The basic look offered on Rainbow at the genes affecting Havanese colour has hopefully given you a few insights. In an attempt to make it as understandable as possible, I have included a condensed Colour Chart in a one page reference guide as to what the different genes are and what they do. The genes included on the chart are the same ones we just reviewed: A, B, C, D, E, G, K, S, T, and V. The colour chart does not have all the combinations possible in Havanese, but it does show most of the basic ones.
It has been asked how it is possible for the Havanese to have so many colours when the breeds in its background, and related breeds, are white only, such as the Maltese, Bichon Frise etc. This is a very interesting question and one that bears looking at. Many of the breeds that are currently only accepted in white were not always historically so. See Maltese History for information on the history of coloured Maltese. The Lowchen and Bolonka which are related breeds do also come in many colours. In fact, a white coat in the Bolonka is undesirable. Although preferred the Coton is permitted patches of colour. Cotons with coloured patches usually lose that colour as they mature, very likely due to a strong chinchilla gene or a similar modifier. The Bolognese as well historically has colour in the background. We are told that the Bolognese is essentially white in color and must give an over-all white impression. This wording appears to indicate that other colours may be blended. One must also keep in mind that other breeds may have played a part in the development of the Havanese, such as one theory which links it to small poodles of assorted colours (see the Havanese History page). There is a rich history of colour behind the Havanese, some which we know and much which we do not. We will never know all there is to know. There is always more to learn.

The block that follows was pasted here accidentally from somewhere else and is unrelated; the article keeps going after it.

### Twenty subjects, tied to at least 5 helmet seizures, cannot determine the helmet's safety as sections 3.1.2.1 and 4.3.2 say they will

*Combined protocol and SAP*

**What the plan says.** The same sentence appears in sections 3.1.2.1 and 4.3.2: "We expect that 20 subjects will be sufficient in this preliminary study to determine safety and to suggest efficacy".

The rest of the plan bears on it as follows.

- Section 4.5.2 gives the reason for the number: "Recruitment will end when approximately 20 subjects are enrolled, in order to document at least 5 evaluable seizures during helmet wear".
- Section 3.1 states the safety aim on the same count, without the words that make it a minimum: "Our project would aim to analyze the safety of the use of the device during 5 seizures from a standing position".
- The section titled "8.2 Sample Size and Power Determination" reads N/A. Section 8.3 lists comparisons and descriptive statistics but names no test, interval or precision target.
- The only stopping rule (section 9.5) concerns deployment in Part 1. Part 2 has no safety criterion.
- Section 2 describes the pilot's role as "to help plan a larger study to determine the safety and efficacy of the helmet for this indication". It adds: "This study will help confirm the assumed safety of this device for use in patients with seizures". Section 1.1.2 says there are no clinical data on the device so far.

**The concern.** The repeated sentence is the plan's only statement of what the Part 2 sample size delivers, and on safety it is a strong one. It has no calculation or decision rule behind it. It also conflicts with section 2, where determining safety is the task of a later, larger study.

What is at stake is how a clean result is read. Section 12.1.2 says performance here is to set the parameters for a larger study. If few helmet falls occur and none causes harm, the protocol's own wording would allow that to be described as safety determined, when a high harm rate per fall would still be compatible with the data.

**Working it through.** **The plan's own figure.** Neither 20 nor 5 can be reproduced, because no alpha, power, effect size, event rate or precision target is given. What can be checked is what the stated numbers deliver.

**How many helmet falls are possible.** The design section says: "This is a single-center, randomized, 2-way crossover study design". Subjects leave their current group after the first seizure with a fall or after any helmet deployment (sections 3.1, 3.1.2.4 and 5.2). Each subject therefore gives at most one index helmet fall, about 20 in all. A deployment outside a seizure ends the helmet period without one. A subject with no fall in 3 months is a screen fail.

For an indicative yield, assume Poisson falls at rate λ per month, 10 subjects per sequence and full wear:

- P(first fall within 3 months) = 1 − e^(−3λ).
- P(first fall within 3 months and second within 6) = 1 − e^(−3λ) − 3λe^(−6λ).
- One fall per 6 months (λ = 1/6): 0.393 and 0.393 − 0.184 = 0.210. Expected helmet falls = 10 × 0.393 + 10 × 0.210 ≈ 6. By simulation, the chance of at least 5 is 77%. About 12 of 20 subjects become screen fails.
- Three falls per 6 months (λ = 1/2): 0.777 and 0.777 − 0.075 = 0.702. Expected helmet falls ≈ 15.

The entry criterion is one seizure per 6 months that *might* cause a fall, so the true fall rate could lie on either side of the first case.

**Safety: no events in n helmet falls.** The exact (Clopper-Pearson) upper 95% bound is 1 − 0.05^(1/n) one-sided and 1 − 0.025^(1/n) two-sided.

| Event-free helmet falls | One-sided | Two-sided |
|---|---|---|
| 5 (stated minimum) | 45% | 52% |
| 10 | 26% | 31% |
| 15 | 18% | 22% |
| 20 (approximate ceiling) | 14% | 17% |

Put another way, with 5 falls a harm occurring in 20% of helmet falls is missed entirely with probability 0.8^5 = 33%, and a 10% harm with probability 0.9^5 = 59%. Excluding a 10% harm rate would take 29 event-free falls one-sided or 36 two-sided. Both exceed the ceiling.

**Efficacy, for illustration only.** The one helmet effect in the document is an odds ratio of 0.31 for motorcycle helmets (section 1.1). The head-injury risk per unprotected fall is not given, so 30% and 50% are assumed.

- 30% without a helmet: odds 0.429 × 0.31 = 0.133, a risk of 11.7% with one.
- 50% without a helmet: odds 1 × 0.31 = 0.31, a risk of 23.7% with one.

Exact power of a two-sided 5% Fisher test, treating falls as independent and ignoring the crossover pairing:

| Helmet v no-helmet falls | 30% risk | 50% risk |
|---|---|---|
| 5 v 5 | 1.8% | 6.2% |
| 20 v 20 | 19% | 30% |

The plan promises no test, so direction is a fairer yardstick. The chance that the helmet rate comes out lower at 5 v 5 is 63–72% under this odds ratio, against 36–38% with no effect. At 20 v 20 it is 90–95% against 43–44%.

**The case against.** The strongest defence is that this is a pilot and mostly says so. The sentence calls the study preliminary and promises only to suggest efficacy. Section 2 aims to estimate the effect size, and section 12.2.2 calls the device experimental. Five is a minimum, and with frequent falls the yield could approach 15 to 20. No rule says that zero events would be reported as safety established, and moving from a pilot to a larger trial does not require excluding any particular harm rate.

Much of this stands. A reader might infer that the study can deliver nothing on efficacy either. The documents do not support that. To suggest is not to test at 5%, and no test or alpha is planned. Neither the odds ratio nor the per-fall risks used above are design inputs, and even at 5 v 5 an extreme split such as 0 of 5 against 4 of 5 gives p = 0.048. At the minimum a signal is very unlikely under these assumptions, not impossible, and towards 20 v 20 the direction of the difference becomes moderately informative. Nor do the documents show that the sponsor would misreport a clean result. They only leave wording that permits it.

Occasionally we hear comments about "new" colours that are popping up in Havanese. The colours are not really new at all. They have always been there, but have just been hiding. They are very likely the result of recessive pairing. As there get to be more Havanese, the likelihood increases of a recessive allele meeting a matching recessive and getting the chance to be expressed. Remember: As Francis Greer said, "Genes don't go away, they hide."
The interplay of so many genes and possible variations is what makes Havanese colours so intriguing but also complicated. Even so, colour in Havanese is not as unpredictable as it first seems. Even only one litter can tell you a lot of information about the potential coat colour genetics of the sire and dam. Watching a litter as it grows to maturity can tell you even more. If you want to test your knowledge and see how far your sleuthing skills can take you, give our Litter quiz a try.
This brief colour study is by no means complete nor does it show all possibilities; it is meant only as a basic overview of the genetics involved in Havanese colour. The information contained herein is colour inheritance as I have come to understand it through my studies. As time goes by, changes may be made and definitions may become clearer as we learn more and more about the genetics behind coat colour. Anyone wanting to pursue more in depth study can do so as they wish.